The sun hasn’t come up yet.
A young woman briefly checks the weather on her mobile phone, notes the unseasonably warm temperatures predicted for the afternoon, and selects a summery dress from her closet. She hurriedly finishes her morning ablutions, fills an aluminum tumbler with coffee, forgets to snag her pre-packed lunch from the refrigerator, and zooms out the door.
At work, she spends four and a half hours sorting through e-mails, crafting new product language, and organizing RFP responses. When she finally decides that it’s time for a bite to eat or a cup of coffee, she grabs her key, purse, and badge, and takes the elevator to the first floor.
It’s a beautiful day. She sees a glorious blue sky beyond the glass double doors: lots of sunshine, obscured only by a fine haze in the distance. But when she passes through the turnstiles and opens the building doors, a strong gust of wind blows her entire dress over her face. Though she always tries to be viewed as a professional, anyone with a window and a pair of eyes can see her snug blue underwear and veiny thighs (which she is particularly ashamed of). The mobile weather report apparently failed to describe the blustery character of the day.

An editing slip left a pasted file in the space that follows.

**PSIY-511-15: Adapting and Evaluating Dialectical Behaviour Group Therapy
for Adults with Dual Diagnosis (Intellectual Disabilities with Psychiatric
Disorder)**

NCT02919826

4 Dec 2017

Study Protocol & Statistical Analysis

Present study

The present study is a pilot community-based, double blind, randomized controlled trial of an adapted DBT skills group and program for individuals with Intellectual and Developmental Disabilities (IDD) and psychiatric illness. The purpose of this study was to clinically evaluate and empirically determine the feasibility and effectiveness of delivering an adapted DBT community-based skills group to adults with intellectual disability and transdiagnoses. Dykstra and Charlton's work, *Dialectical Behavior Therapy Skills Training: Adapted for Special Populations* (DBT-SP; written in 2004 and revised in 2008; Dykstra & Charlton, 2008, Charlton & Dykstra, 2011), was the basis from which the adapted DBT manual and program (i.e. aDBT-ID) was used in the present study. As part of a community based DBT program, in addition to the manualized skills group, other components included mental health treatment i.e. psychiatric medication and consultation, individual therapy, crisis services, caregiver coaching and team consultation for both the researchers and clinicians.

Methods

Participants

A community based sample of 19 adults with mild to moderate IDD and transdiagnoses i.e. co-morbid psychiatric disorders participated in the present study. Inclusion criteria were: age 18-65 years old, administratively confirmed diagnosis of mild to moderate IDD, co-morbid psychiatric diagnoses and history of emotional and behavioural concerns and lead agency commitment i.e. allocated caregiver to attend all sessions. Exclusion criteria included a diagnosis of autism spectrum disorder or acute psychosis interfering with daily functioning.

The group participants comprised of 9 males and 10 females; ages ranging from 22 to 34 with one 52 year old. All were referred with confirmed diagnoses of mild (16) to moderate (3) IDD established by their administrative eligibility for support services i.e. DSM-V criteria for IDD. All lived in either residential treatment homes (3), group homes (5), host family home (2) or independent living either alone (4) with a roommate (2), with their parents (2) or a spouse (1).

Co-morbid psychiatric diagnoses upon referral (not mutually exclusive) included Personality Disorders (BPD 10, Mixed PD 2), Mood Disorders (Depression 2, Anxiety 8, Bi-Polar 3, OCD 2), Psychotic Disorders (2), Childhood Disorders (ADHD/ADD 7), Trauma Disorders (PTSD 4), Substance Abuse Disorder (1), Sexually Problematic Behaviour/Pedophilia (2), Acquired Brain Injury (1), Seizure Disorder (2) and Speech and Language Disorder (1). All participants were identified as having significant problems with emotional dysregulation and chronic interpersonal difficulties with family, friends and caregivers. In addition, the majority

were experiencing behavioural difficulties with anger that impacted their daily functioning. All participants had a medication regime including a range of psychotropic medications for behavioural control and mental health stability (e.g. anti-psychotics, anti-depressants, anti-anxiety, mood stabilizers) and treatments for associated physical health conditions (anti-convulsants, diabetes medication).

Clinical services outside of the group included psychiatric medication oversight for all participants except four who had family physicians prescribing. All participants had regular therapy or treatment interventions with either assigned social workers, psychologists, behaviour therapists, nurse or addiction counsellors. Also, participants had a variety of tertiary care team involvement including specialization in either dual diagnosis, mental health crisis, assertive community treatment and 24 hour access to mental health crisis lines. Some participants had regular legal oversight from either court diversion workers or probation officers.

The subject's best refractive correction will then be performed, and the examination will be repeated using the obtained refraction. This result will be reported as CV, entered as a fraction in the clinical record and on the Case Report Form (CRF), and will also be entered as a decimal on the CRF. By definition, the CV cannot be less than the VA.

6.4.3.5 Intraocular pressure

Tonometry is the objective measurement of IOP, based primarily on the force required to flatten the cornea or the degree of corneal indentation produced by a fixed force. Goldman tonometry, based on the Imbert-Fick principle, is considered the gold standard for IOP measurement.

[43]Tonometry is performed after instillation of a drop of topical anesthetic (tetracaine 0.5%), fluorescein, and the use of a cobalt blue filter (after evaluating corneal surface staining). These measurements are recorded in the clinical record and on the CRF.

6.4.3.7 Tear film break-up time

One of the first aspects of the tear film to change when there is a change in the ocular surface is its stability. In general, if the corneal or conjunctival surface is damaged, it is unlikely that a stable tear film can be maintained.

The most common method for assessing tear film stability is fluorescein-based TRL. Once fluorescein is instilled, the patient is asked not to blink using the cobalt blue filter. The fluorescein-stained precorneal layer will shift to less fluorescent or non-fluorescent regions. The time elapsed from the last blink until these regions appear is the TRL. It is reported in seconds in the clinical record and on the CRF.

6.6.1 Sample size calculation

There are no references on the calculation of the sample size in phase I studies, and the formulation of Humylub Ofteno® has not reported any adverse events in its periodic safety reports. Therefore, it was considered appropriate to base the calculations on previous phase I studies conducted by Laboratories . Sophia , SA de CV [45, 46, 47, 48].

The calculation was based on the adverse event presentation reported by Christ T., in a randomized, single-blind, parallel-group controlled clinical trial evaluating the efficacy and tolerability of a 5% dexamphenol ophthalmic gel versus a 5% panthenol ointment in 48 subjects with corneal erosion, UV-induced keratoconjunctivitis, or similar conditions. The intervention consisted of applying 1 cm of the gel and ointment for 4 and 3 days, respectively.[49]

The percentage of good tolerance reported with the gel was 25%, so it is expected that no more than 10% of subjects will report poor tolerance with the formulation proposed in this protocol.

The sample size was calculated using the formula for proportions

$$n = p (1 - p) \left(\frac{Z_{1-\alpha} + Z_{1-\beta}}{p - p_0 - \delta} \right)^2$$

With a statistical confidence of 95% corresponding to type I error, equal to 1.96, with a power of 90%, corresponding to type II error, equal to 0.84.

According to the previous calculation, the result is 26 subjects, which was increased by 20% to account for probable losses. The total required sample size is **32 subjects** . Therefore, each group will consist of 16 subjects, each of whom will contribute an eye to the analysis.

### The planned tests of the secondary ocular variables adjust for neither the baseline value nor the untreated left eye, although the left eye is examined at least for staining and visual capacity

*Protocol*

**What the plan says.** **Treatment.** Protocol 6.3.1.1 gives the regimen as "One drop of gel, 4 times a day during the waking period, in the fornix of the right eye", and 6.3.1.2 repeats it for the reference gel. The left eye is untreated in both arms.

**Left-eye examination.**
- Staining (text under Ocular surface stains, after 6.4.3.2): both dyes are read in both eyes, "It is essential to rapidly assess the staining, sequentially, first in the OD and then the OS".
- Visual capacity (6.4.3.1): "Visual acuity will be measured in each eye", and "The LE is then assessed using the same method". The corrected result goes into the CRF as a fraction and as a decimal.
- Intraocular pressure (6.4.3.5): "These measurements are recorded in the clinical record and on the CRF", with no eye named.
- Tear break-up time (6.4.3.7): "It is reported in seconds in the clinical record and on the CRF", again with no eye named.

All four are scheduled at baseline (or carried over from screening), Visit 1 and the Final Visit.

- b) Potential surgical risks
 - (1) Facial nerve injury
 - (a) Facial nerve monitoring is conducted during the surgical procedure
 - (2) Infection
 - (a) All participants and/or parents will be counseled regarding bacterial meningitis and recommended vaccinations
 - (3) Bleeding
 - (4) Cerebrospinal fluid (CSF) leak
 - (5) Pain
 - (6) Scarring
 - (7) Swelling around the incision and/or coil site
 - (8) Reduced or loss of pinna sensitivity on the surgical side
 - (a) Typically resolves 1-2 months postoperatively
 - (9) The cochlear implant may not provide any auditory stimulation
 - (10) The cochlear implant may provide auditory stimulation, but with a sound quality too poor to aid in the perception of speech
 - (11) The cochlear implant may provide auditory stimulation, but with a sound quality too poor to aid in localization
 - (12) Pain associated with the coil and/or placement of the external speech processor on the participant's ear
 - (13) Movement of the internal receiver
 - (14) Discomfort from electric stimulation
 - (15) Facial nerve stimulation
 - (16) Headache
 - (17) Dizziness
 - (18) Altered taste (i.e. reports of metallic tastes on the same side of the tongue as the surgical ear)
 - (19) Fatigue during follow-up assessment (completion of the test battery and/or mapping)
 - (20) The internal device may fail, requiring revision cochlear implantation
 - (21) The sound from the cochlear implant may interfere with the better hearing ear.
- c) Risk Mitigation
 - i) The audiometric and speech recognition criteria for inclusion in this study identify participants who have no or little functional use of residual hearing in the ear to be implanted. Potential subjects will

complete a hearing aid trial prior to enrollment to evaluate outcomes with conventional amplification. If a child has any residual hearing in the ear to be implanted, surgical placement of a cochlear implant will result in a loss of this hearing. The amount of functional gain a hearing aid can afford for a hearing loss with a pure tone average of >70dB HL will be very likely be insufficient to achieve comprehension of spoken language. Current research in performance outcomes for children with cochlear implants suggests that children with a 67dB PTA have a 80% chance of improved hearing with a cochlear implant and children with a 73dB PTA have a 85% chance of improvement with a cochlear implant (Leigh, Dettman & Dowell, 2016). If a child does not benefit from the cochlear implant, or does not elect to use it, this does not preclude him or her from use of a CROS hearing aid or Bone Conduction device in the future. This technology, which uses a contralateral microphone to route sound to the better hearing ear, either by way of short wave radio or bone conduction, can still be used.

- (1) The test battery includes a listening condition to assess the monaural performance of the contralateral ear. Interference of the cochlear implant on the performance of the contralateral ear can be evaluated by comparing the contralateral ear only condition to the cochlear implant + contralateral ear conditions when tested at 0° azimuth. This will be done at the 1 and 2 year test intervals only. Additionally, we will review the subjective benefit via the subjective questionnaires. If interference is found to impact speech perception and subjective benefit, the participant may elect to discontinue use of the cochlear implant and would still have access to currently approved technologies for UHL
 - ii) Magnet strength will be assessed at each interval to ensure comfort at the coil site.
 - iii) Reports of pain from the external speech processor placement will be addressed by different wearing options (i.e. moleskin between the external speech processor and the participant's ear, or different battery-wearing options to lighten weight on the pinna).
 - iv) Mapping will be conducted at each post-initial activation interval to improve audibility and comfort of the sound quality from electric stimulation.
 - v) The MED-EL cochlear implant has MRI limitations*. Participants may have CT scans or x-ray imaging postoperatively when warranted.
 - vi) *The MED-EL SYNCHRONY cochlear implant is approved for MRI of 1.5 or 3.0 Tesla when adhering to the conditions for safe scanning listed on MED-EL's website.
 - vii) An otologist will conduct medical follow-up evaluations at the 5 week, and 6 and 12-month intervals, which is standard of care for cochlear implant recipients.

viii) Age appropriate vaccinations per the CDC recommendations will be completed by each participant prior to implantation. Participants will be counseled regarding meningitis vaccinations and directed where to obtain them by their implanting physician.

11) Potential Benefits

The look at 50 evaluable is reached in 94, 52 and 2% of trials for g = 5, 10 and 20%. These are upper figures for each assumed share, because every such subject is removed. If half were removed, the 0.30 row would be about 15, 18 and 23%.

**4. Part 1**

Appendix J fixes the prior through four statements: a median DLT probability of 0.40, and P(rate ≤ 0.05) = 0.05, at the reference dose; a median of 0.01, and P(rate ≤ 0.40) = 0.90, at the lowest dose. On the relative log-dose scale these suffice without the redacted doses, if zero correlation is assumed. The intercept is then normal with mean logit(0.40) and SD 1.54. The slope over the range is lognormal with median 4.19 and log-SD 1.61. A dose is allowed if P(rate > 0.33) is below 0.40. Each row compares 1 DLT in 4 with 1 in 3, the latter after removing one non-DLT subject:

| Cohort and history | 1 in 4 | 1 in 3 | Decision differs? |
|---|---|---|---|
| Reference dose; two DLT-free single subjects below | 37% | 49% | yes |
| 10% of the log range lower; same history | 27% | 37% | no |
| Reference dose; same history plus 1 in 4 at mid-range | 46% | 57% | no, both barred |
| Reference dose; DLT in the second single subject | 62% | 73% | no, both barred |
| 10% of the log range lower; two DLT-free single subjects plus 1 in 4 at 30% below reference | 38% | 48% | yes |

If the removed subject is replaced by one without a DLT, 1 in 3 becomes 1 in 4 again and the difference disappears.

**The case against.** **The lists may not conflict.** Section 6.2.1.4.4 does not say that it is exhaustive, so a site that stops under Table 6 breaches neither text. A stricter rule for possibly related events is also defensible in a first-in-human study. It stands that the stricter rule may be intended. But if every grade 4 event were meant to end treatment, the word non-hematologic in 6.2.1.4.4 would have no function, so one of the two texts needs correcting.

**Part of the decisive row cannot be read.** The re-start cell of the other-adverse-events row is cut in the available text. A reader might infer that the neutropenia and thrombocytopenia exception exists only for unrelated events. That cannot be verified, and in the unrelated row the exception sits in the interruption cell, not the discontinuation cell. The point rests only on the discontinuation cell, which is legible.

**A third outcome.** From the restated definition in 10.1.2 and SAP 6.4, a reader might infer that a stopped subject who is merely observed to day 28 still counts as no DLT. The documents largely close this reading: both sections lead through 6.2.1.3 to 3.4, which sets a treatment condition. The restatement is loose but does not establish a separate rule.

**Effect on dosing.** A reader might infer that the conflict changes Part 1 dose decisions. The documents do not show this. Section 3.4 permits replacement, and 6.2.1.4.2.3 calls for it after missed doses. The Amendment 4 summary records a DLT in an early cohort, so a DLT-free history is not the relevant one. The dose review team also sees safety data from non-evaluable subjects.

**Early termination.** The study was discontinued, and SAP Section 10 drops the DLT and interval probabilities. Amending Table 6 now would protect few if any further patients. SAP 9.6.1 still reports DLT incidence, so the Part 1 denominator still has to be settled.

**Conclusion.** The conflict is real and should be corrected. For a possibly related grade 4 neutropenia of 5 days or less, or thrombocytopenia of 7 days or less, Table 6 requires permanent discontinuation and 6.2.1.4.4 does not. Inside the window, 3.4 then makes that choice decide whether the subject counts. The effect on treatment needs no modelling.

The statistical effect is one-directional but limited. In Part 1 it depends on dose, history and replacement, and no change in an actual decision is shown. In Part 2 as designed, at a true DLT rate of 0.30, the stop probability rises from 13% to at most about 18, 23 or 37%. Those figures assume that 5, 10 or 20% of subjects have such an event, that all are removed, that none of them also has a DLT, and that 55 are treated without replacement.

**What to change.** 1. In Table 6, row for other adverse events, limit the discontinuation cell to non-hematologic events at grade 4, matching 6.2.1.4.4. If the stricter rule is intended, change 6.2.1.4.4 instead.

Red faced, head low, she clamps the flimsy material back down over her hips and retreats to her car as fast as her heels will allow.
“Well,” the wind says to anyone who will listen. “Did you see what she was wearing? She was totally asking for it.”